False Apology Syndrome – I’m sorry for your sins.

Theodore Dalrymple- In Character

Copyright In Character
There is a fashion these days for apologies: not apologies for the things that one has actually done oneself (that kind of apology is as difficult to make and as unfashionable as ever), but for public apologies by politicians for the crimes and misdemeanours of their ancestors, or at least of their predecessors. I think it is reasonable to call this pattern of political breast-beating the False Apology Syndrome.
Mr. Blair, the then British prime minister, apologized to the Irish for the famine; one of the first public acts of Mr. Rudd, the Australian prime minister, was to apologize to the Aborigines for the dispossession of their continent; Pope John Paul II apologized to the Muslims for the Crusades. There are many other examples, and there are also demands for apologies by aggrieved, or supposedly aggrieved, groups.
What is this all about, and what does it signify? Does it mean that at long last the powerful are making a genuine effort to see things from the point of view of the weak, or is it, on the contrary, a form of moral exhibitionism that subverts genuine moral thought and conduct?
Let us examine briefly the apology for the Crusades as an example of the whole genre. It is not exactly a new discovery that the Crusaders often, perhaps usually or even always, behaved very badly. It is not in the nature of invading armies to behave well, even when discipline is strong, morale is high, and control of the foot soldiers is firm; it is no secret that these conditions did not exist during the Crusades, to put it rather mildly.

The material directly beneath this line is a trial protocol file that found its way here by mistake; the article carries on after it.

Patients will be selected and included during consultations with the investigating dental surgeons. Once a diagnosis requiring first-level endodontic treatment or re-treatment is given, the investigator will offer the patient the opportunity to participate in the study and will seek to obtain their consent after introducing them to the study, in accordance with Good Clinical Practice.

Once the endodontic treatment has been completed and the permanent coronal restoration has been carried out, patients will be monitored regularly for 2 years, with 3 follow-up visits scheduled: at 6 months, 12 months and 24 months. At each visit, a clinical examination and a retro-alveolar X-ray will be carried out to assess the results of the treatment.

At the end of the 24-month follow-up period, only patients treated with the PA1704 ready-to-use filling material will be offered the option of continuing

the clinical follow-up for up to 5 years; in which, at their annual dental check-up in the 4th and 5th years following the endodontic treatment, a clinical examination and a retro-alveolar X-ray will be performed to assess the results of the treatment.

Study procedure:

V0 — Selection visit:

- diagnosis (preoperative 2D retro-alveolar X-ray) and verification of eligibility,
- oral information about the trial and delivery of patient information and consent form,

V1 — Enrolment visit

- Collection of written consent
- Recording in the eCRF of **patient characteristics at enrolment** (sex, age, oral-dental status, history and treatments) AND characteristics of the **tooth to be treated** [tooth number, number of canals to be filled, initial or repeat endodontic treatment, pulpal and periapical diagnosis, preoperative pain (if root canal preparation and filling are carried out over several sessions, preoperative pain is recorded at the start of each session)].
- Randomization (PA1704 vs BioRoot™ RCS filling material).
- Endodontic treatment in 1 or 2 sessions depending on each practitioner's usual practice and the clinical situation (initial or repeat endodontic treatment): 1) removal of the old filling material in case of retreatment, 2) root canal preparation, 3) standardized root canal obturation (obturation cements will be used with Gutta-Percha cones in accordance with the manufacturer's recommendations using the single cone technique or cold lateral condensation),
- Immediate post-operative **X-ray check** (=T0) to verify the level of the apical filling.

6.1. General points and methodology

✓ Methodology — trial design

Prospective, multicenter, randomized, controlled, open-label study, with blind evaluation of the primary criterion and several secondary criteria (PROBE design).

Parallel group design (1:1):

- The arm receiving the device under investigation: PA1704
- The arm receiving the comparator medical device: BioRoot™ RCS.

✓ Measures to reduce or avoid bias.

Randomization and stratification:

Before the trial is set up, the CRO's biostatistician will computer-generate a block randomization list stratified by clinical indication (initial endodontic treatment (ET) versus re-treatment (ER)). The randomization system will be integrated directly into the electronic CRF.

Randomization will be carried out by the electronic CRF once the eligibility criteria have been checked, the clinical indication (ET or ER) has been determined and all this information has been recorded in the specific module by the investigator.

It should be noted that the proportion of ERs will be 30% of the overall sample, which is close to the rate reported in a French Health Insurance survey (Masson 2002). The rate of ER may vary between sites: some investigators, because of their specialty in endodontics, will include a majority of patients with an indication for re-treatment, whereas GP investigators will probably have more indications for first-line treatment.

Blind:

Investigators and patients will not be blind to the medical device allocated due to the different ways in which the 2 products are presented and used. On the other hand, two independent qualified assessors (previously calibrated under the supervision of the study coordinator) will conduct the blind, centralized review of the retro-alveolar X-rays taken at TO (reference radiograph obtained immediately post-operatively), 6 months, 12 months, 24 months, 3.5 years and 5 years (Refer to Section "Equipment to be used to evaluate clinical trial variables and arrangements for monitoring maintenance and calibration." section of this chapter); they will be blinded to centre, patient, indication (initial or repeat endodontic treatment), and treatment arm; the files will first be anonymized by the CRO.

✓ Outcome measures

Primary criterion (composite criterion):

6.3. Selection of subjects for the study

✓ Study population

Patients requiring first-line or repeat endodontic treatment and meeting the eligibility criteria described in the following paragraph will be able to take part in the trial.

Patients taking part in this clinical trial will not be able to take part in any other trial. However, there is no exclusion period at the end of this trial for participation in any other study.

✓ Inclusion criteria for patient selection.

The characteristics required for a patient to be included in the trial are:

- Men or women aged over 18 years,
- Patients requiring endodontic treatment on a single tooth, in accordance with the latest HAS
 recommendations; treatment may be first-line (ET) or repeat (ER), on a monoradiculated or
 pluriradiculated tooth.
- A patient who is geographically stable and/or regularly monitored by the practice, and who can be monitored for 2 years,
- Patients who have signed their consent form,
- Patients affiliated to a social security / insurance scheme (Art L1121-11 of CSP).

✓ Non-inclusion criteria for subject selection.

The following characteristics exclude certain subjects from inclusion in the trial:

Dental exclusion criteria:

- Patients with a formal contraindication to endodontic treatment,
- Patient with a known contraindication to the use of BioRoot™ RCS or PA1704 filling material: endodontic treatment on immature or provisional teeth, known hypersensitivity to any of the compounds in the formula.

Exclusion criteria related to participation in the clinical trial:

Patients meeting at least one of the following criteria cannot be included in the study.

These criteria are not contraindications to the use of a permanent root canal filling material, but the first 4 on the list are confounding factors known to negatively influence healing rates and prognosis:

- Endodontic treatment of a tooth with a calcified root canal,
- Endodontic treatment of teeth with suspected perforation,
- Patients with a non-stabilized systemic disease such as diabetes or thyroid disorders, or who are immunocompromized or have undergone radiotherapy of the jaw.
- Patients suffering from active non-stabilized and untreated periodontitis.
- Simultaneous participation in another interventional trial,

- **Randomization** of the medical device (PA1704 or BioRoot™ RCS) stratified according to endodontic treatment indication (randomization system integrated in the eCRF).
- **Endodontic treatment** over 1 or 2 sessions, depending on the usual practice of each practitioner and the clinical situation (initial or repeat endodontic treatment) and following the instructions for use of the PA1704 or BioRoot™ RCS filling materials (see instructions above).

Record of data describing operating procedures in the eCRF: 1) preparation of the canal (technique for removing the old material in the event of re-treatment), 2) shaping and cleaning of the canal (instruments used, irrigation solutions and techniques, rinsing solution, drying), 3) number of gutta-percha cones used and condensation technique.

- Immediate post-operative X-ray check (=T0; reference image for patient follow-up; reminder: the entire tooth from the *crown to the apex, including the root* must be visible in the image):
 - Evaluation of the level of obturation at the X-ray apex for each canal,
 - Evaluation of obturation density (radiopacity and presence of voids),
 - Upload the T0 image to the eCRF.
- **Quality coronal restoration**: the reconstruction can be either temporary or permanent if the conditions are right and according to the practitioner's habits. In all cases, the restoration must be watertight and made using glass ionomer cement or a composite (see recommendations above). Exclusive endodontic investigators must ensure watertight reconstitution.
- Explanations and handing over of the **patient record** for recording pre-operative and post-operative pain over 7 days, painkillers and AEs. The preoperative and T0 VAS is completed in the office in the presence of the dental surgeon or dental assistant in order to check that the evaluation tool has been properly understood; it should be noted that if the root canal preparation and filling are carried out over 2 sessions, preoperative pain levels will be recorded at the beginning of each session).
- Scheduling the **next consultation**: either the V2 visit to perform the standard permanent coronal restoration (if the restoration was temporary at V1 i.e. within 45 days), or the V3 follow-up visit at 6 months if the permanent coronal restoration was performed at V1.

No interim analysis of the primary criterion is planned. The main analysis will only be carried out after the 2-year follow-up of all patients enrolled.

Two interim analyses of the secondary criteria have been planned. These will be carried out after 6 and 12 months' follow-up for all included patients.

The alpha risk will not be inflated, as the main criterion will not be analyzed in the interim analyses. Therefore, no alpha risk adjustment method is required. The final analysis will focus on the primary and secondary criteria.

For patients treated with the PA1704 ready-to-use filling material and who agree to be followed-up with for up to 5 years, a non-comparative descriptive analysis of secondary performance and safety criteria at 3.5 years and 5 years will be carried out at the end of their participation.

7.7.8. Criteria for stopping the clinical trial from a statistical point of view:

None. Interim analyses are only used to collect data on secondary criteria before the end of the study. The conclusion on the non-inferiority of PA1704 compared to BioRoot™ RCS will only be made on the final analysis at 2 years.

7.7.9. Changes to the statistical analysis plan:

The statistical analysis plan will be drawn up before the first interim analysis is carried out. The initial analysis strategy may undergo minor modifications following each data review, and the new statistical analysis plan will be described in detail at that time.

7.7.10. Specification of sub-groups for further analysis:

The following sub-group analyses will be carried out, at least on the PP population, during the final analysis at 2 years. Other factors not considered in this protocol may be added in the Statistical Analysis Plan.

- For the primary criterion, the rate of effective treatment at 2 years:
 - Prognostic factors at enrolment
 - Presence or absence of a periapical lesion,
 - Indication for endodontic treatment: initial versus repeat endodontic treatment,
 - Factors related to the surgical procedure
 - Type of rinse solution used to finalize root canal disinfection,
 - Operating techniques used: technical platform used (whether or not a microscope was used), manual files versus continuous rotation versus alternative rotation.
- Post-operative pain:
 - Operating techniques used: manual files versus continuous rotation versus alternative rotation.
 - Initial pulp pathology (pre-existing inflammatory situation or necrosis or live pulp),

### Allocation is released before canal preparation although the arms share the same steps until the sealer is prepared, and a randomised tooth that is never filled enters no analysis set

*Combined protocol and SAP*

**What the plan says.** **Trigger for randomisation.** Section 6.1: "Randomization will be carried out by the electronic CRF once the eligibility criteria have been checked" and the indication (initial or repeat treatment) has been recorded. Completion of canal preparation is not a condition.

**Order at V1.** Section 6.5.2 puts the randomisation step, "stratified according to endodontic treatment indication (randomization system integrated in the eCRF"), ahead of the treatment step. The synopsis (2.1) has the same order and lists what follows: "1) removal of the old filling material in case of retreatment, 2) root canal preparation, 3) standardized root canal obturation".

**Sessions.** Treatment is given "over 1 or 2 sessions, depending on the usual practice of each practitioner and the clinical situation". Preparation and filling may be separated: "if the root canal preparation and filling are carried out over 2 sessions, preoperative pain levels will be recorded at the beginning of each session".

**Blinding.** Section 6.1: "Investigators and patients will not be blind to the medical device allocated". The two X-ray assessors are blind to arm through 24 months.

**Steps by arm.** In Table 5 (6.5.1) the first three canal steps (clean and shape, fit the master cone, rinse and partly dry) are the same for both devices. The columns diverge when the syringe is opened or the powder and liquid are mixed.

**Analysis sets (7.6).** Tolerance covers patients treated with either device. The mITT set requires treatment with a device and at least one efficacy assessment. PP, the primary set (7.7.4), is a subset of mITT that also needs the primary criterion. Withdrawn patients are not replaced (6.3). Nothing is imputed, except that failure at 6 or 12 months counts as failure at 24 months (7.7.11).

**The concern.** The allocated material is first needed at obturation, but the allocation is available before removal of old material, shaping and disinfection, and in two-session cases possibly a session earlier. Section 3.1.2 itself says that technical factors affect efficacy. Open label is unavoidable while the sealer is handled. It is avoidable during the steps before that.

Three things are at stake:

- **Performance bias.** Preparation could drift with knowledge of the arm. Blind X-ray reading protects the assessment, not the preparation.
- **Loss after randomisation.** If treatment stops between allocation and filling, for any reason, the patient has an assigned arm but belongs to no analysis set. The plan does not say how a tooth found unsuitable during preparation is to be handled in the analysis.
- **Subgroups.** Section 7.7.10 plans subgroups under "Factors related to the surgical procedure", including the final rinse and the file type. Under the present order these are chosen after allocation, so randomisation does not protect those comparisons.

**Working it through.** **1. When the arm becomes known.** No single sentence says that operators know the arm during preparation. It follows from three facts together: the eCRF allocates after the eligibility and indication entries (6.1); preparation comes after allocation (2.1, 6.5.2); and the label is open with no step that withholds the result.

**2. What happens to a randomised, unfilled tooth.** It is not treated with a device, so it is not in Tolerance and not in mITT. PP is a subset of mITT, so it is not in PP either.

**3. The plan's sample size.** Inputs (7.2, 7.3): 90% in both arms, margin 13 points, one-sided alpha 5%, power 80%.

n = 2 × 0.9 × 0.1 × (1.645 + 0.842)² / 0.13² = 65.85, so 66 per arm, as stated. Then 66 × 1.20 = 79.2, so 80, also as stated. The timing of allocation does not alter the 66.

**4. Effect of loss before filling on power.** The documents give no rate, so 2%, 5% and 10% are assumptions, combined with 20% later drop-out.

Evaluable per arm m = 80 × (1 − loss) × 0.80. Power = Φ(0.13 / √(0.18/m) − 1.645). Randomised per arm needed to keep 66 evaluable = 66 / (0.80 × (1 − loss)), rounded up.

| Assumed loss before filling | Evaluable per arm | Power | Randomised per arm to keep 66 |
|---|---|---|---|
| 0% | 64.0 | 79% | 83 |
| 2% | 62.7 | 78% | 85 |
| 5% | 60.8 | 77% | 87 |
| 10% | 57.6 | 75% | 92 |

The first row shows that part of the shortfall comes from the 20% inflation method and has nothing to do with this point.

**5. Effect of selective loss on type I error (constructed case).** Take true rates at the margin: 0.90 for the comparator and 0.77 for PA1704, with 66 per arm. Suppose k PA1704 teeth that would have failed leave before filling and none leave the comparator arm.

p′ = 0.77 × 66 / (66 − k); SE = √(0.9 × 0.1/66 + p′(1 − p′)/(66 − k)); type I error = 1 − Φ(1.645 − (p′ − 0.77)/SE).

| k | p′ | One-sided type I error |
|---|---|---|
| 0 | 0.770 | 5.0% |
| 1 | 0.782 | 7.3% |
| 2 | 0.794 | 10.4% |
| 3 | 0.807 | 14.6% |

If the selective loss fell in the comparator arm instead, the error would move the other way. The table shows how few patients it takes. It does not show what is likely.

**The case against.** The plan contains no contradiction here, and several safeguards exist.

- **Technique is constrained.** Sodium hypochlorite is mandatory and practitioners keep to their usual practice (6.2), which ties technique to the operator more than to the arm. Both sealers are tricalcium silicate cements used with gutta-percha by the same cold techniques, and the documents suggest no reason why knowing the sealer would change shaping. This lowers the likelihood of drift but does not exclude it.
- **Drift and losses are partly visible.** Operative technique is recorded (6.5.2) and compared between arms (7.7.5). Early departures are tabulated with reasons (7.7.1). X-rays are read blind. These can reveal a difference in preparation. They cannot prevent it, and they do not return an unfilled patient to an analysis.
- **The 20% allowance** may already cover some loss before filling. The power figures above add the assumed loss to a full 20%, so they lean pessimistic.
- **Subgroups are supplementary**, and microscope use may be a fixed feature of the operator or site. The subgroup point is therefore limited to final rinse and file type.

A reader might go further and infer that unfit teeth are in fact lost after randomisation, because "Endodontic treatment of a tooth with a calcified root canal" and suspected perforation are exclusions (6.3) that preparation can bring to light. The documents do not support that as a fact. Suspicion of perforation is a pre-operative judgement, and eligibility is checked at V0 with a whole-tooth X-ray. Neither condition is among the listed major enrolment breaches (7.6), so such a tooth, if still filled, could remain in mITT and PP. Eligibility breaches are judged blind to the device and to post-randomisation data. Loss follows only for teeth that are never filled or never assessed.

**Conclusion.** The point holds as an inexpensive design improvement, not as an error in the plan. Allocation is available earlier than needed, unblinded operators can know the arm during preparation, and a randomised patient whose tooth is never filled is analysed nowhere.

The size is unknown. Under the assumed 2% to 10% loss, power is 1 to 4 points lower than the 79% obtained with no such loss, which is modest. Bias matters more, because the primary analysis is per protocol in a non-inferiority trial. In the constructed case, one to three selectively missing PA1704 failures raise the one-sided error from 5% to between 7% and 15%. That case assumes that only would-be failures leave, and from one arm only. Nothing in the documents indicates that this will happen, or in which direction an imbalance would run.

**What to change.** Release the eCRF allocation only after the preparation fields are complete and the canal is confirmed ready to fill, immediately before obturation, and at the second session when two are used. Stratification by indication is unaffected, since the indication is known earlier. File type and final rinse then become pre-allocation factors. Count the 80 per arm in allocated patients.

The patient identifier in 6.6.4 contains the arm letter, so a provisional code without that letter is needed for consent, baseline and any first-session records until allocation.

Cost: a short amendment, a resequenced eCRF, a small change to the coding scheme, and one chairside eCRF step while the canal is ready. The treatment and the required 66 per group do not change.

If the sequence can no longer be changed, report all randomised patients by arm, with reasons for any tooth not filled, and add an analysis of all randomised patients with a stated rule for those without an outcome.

They were, however, rather a long time ago. The Crusades were an attempt to recover for Christendom what had been lost by force, with all the accompanying massacre, pillage, and oppression that the use of force in those days implied. No one, I think, expects an apology from present-day Arabs for the imperialism of their ancestors, either as a matter of moral duty or political likelihood. We are all born into the world as we find it, after all; we are not responsible for what went before us.
Of course, we may take pride in the culture and achievements of our biological or political ancestors — indeed such pride is necessary for the preservation and development of any civilization — in which case it is only right and proper that we should also face up squarely to the less glorious aspects of our heritage. But this is a matter for genuine historical scholarship and moral reflection of the kind that leads to a determination never to repeat the crimes, not for sound-bite sloganeering. The world would be a better place if academics in the Islamic world faced up to the fact (and were free to face up to the fact) that their religion does not have a peaceful historical record, just as the world has become a better place because the Germans have acknowledged the recent historical record of their country. If large numbers of Germans, including their leaders, started to say that Germany is what it has always been, namely a land of peace, the rest of the world would have good cause to tremble.
But official apologies for distant events, however important or pregnant with consequences those events may have been, are another matter entirely. They have bad effects on both those who give them and those who receive them.
The effect on the givers is the creation of a state of spiritual pride. Insofar as the person offering the apology is doing what no one has done before him, he is likely to consider himself the moral superior of his predecessors. He alone has had the moral insight and courage to apologize.
On the other hand, he knows full well that he has absolutely no personal moral responsibility for whatever it is that he is apologizing for. In other words, his apology brings him all kudos and no pain…
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